Kidnapping has for years been a scourge in Colombia.. A report by the U.S. State Department this year labeled kidnapping “a growing industry in Venezuela,” Colombia’s neighbor to the east. It also stated “groups that specialize in these types of crimes operate with impunity or fear of incarceration, more entrepreneurial criminals hit the streets.”

It is not a criminal act so much as a way to make a living, as The Post’s Juan Forero found today while reporting in Venezuela on the kidnapping of Nationals catcher Wilson Ramos. The following is from him:

In a country with 895 officially registered kidnappings last year, 13 times the 67 abductions that took place a decade ago, kidnapping for ransom has become a big business, said Luis Cedeno, director of Active Peace, a think tank in the capital of Caracas that studies crime.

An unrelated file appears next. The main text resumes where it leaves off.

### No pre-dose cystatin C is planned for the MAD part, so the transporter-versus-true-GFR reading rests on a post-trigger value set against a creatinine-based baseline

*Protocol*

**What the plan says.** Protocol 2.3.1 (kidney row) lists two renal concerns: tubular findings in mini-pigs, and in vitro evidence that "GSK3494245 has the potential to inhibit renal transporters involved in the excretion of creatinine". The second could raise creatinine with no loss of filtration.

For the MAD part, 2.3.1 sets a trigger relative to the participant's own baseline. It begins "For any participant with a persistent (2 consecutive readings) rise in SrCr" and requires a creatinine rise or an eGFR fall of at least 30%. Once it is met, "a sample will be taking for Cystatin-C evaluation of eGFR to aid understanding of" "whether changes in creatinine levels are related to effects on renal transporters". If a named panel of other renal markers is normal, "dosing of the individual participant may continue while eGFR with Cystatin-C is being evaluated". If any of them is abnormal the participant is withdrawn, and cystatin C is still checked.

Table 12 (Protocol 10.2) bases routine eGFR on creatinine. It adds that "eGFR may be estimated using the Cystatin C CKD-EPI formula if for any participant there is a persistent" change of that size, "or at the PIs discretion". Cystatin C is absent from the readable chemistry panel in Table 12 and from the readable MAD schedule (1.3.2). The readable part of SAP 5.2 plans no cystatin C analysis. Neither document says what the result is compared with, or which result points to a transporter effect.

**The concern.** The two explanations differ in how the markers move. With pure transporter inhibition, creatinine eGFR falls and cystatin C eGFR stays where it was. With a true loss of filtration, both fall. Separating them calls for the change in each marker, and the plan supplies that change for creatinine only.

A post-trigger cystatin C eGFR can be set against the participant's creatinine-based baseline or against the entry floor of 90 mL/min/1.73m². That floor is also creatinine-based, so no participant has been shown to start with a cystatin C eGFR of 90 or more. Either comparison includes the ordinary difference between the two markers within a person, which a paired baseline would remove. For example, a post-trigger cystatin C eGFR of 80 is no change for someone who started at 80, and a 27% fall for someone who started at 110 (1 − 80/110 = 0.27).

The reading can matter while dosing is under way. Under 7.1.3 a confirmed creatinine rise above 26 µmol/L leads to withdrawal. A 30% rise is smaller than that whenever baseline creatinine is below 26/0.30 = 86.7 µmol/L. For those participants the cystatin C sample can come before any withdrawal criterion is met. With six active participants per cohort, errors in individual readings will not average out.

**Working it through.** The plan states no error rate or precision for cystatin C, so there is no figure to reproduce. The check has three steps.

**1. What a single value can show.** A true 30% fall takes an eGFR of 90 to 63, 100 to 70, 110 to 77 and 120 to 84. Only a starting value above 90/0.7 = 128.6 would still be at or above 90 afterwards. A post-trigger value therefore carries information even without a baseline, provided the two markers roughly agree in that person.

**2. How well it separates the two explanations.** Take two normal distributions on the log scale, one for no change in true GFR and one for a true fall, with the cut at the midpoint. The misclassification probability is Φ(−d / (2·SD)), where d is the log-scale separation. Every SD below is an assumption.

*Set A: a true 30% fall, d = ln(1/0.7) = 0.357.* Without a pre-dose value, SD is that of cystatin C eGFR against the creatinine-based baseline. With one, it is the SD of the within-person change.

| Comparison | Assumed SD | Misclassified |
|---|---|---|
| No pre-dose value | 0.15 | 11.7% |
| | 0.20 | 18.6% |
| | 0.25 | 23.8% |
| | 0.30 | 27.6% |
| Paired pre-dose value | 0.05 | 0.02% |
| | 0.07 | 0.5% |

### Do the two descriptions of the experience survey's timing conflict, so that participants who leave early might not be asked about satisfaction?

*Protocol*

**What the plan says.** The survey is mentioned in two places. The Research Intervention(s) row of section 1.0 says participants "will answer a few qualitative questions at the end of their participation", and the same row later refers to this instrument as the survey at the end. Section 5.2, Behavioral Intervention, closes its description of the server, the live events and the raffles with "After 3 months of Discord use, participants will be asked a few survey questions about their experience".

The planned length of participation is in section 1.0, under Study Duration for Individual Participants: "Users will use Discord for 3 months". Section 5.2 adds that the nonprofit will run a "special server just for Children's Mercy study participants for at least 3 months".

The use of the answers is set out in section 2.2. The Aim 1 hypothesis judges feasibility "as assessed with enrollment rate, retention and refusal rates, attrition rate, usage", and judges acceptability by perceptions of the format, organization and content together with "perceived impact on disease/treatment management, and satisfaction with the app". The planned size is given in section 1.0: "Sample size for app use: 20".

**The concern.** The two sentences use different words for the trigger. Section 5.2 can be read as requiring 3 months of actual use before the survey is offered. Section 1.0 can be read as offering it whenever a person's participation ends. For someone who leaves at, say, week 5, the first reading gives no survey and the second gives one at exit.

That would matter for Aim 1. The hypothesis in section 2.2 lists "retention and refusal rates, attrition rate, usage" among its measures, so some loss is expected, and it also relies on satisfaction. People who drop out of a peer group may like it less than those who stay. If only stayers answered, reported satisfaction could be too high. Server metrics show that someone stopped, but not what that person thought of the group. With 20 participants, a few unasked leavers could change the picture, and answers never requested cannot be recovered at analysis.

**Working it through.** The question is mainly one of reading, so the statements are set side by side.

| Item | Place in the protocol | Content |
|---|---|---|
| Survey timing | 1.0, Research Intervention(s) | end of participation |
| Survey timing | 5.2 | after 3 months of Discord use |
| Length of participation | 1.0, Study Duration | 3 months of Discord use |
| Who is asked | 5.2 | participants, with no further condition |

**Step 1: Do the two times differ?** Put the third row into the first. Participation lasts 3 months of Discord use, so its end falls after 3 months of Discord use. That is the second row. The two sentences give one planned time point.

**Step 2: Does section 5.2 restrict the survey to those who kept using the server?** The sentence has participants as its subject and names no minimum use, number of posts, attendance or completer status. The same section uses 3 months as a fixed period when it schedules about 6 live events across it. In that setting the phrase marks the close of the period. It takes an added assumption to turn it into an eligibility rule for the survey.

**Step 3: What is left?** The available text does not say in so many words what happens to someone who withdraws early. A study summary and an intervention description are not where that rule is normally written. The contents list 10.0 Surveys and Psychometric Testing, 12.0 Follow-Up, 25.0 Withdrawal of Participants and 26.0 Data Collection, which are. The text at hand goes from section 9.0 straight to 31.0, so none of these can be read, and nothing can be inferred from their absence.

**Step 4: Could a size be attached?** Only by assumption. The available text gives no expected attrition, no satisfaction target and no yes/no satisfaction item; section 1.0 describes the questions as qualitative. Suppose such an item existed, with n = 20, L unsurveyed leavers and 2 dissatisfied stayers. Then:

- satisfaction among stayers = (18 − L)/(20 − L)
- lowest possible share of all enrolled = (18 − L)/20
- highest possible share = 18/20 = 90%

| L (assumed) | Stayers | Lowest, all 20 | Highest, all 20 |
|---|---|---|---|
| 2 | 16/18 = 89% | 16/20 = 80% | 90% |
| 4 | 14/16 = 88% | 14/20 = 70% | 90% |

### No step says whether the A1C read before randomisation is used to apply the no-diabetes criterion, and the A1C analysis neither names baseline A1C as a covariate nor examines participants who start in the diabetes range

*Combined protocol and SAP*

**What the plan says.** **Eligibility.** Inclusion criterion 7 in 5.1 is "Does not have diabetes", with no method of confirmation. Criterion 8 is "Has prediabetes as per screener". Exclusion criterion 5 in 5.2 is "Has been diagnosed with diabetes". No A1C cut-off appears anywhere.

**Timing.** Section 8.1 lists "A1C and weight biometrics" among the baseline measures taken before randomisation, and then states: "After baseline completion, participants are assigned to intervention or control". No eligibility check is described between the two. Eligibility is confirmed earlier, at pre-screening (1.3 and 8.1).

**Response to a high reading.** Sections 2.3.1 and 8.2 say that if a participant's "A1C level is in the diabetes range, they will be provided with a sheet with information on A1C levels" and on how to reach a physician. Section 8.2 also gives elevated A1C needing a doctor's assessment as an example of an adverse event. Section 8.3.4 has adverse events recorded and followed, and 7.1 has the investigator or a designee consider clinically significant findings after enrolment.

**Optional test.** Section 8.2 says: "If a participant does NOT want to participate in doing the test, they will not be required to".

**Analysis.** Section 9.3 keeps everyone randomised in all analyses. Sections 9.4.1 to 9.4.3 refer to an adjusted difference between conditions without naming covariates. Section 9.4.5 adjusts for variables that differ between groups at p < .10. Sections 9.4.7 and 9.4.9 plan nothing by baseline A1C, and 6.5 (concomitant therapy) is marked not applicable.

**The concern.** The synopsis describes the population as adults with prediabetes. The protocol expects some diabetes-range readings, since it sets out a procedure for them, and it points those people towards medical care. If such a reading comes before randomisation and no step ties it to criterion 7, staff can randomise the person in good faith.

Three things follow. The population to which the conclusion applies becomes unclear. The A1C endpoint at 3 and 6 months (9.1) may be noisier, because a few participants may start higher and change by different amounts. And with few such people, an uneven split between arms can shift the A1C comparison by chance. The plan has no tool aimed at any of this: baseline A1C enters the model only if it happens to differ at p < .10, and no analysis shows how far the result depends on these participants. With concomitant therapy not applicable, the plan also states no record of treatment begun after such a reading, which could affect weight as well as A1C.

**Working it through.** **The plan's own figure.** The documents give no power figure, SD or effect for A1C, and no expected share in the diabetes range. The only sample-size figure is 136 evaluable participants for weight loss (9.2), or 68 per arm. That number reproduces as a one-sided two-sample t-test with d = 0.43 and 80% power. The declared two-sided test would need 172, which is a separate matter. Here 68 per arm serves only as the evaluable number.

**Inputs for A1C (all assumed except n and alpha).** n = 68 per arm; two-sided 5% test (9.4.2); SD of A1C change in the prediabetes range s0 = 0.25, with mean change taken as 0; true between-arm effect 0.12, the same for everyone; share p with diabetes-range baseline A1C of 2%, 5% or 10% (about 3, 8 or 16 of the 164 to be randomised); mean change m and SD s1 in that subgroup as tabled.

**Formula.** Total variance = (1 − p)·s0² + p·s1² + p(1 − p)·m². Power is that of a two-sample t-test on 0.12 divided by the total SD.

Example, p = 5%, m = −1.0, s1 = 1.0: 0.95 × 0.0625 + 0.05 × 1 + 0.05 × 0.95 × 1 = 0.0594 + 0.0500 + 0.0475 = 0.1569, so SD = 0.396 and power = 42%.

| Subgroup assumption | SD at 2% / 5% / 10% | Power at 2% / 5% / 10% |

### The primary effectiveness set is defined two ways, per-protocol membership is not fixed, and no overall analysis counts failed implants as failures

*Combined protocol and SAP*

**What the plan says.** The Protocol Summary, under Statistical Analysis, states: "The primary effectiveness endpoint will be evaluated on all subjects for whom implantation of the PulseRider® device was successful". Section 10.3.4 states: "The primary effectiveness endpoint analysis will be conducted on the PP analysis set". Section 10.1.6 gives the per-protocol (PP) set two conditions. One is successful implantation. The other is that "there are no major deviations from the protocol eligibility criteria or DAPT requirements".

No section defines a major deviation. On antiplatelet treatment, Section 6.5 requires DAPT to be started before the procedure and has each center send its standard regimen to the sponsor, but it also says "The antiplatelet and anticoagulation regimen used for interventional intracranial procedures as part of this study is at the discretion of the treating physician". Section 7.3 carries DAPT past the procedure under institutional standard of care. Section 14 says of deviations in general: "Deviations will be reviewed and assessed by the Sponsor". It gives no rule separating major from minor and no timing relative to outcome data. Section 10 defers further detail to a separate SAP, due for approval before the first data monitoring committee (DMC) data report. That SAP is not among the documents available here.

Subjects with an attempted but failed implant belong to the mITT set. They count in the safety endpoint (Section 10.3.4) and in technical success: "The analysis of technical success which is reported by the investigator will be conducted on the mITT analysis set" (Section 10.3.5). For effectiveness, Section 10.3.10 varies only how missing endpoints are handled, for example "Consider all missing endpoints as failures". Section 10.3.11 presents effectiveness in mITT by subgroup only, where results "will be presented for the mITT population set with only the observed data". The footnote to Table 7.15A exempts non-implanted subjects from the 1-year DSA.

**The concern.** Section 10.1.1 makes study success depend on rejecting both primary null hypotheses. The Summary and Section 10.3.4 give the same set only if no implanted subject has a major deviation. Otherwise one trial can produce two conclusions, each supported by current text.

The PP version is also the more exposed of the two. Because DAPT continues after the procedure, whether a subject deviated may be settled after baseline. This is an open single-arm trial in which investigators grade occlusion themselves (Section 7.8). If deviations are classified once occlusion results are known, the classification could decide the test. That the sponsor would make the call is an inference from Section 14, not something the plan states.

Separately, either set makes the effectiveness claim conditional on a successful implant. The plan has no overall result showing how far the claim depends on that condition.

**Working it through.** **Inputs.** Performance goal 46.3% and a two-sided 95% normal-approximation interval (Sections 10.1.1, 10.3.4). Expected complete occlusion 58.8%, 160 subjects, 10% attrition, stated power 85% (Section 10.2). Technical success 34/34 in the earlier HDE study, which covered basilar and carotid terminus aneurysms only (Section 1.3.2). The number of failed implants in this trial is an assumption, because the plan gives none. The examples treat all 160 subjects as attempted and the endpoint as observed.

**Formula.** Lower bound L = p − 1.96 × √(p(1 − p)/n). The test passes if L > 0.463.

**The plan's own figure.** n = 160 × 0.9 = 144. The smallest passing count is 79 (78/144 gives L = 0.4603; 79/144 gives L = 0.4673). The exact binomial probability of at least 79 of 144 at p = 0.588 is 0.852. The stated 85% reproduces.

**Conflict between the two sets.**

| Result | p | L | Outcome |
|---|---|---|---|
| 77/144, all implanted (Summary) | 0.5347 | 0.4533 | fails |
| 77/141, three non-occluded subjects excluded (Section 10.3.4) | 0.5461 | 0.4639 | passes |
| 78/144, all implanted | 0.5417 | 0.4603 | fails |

He said with a big target like Ramos, a ballplayer who earned $415,000 in 2011, the culprits are likely to be part of a criminal organization, rather than a fly-by-night team. If they do make contact with the family, Cedeno said, it will likely not be to demand a dead-drop location but rather to give instructions in the first stage of a complex operation in which money is deposited in foreign accounts.

“Ten to 20 million dollars in this case,” he said. “That is what I would expect.”

Ramos’s family, for now, remains in the dark. Tonight, family friend and longtime Venezuela baseball official Enrique Brito said the family had not heard from Ramos’s captors. “They don’t know anything,” he said.

Tamara Corredor, another family friend, as well as Gustavo Marcano, an agent for the ballplayer who has known him five years, said that the family has yet to receive a demand for ransom. The family spent the day in their living room with investigators from Venezuela’s judicial police, as well as officials from other law enforcement agencies, they said.

“We are just waiting for that phone to ring,” Marcano said.